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|Title:||Factors associated with performance in clinical reasoning tests of neurological localization : a study in internal medicine residents||Authors:||Loh, Kieng Wee||Keywords:||DRNTU::Science::Medicine||Issue Date:||2017||Abstract:||Background: Clinical Reasoning is the cognitive process of weighing clinical information together with past experience to evaluate diagnostic and management dilemmas. A variety of paper tests have been validated to assess clinical reasoning skills, but there has been a dearth of literature regarding factors influencing the development of these skills at the postgraduate level. We performed a retrospective study on Internal Medicine Residents to determine the sociodemographic and educational correlates of Clinical Reasoning in Neurological Localization. Methods: Subjects comprised of 162 Internal Medicine Residents on a three month attachment at the National Neuroscience Institute, Singapore, over a period of 2.5 years. Clinical Reasoning was assessed on the second month of their internship via two tests of Neurological Localization – Extended Matching Questions (EMQs) and Script Concordance Tests (SCTs). Data on Gender, Undergraduate Training Institution (UTI), Residency Programme and Amount of Clinical Experience were recorded, and their association with EMQ and SCT scores evaluated via univariate and multivariate analyses. Results: Univariate analysis indicated significant associations between Undergraduate Training Institution, Amount of Clinical Experience, EMQ and SCT Scores. Subsequent multivariate analyses suggested that Clinical Experience and UTI are positive predictors of EMQ Scores (adjusted R2 = 0.049, f2 = 0.052). Local Graduates also performed better than Overseas Graduates in the SCT (adjusted R2 = 0.101, f2 = 0.112), independent of other variables Conclusions: Development of Clinical Reasoning in Neurological Localization can be predicted via a two-factor model – Undergraduate Training Institution and Amount of Clinical Experience. Context specificity likely underlies the entire process.||URI:||http://hdl.handle.net/10356/72637||Fulltext Permission:||restricted||Fulltext Availability:||With Fulltext|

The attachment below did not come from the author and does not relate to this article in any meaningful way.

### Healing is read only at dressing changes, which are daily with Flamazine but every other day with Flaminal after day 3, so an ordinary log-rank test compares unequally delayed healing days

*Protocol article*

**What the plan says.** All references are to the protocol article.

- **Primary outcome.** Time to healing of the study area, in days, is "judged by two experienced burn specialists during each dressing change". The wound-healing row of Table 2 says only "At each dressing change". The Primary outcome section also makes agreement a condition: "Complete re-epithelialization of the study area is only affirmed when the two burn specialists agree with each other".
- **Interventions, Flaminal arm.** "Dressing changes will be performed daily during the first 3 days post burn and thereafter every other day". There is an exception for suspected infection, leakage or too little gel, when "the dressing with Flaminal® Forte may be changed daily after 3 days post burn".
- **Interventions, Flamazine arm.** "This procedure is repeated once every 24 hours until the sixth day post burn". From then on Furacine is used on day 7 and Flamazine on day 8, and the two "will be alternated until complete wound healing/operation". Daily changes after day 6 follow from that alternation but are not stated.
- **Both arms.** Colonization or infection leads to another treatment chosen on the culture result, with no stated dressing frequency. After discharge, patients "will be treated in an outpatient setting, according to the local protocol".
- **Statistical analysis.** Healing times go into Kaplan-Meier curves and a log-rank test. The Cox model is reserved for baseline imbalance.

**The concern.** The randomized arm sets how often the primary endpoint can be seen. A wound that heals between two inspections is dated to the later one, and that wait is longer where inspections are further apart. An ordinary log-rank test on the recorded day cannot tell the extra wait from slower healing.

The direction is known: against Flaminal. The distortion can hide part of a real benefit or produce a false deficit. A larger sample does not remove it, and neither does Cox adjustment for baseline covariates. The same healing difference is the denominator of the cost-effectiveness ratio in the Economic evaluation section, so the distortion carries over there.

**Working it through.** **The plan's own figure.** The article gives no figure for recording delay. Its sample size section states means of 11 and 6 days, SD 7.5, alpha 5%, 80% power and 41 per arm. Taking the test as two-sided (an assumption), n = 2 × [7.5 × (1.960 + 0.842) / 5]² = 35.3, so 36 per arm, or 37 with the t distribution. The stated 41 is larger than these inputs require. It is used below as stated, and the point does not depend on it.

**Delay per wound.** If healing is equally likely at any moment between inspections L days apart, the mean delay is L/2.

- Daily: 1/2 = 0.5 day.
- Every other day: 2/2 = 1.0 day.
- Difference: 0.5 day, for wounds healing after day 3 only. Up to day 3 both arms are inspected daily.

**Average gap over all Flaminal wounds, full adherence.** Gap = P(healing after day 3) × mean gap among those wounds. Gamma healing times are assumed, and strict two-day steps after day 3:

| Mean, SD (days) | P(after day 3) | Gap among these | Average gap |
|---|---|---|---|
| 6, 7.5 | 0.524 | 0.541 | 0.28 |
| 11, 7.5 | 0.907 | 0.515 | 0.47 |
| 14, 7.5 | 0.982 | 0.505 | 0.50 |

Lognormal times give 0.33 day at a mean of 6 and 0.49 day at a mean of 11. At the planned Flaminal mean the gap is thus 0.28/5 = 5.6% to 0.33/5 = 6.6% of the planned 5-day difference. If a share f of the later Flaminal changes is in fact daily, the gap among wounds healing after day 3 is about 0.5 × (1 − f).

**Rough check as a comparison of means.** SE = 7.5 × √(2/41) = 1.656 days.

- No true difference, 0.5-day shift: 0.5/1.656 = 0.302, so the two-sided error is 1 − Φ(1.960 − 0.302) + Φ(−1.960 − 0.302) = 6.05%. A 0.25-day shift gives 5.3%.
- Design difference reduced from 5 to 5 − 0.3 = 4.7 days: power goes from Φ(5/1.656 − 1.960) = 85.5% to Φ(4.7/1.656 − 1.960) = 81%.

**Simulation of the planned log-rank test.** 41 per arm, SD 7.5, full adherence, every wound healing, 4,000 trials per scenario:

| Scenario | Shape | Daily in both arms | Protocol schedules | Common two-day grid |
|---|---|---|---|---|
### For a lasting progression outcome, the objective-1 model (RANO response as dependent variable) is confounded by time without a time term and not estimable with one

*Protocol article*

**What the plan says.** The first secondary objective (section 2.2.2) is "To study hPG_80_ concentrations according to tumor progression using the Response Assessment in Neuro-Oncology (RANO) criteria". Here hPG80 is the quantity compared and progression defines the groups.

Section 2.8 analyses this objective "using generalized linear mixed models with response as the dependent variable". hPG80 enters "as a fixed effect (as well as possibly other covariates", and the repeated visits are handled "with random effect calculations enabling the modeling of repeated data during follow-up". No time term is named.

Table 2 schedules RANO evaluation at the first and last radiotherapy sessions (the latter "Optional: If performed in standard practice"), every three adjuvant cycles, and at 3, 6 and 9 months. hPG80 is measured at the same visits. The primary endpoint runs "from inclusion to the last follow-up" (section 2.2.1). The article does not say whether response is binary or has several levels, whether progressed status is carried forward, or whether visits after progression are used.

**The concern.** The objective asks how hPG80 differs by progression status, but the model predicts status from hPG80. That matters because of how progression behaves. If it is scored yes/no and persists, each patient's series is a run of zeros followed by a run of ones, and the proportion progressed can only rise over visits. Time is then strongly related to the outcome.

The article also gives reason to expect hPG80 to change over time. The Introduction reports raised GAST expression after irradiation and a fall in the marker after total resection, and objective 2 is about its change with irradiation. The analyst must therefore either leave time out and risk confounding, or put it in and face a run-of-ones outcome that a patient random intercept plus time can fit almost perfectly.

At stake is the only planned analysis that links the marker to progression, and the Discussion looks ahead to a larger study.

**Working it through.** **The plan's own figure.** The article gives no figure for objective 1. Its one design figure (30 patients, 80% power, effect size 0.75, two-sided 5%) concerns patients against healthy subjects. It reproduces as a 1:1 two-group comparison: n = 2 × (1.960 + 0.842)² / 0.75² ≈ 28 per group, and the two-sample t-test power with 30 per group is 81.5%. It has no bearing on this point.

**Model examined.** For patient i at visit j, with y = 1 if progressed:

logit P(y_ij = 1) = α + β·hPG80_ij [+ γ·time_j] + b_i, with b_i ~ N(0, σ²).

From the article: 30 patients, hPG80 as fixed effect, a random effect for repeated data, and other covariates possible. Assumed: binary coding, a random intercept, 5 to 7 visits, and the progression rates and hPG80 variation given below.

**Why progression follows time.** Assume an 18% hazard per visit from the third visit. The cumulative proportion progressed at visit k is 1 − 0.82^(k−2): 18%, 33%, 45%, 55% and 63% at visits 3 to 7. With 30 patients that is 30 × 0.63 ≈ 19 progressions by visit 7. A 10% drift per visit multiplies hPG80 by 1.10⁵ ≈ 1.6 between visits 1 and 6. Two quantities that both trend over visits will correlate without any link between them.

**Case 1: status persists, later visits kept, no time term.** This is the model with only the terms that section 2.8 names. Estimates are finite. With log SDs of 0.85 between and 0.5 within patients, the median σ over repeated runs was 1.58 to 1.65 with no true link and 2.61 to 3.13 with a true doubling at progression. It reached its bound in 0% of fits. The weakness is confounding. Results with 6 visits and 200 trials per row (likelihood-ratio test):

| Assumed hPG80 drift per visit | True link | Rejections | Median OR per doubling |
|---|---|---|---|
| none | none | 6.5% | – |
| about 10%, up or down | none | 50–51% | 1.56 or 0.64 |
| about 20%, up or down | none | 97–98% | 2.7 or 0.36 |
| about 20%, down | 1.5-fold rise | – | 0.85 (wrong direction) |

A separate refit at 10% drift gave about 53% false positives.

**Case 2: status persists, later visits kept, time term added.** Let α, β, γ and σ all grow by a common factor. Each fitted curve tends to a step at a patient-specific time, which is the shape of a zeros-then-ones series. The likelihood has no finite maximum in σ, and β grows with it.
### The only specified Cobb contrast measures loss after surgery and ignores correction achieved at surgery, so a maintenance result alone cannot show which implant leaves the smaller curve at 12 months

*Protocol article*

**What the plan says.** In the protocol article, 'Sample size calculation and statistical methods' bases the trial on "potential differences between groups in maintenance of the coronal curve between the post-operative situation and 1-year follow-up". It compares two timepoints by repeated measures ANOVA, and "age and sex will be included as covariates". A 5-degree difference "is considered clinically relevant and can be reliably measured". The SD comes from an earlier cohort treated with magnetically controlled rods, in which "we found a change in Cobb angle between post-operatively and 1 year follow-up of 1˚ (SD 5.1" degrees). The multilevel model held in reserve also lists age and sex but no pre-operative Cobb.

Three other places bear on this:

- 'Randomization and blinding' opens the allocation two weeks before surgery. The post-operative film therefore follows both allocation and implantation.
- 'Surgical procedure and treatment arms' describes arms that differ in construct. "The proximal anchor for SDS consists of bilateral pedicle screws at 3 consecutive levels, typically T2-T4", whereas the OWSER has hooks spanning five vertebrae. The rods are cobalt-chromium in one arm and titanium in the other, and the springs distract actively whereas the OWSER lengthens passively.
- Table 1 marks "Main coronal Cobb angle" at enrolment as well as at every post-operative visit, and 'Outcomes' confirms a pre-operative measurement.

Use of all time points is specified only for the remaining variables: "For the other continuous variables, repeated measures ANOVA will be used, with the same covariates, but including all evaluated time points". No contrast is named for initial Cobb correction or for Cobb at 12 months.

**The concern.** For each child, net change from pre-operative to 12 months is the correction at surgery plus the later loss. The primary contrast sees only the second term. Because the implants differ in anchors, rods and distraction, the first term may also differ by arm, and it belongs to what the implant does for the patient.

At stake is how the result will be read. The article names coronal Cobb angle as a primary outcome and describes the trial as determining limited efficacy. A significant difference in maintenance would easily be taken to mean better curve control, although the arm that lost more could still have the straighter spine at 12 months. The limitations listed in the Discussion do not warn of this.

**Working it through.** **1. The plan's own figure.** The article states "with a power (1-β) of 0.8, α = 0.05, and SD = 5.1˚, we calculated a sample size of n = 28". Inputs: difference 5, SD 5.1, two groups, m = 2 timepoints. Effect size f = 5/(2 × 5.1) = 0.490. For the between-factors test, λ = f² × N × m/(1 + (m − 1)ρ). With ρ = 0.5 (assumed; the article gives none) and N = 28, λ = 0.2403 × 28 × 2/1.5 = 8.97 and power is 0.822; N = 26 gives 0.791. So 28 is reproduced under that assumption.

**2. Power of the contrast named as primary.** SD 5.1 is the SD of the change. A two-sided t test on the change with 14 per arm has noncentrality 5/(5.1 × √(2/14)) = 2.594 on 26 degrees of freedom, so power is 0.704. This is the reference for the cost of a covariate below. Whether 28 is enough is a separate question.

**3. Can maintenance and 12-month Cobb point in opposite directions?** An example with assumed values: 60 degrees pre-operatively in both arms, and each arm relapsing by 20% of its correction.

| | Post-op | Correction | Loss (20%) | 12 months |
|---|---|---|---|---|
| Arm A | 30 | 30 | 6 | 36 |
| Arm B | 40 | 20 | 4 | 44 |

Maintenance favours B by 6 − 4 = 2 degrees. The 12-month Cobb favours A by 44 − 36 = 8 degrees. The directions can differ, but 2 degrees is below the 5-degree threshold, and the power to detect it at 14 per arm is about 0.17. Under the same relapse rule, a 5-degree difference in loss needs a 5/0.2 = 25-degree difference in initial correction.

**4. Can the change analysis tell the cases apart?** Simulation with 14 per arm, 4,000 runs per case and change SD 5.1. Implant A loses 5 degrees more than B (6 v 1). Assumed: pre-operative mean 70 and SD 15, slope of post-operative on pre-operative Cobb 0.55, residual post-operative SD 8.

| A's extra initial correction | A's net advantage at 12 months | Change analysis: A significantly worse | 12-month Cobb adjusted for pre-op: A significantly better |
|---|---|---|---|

|Appears in Collections:||LKCMedicine Student Reports (FYP/IA/PA/PI)|
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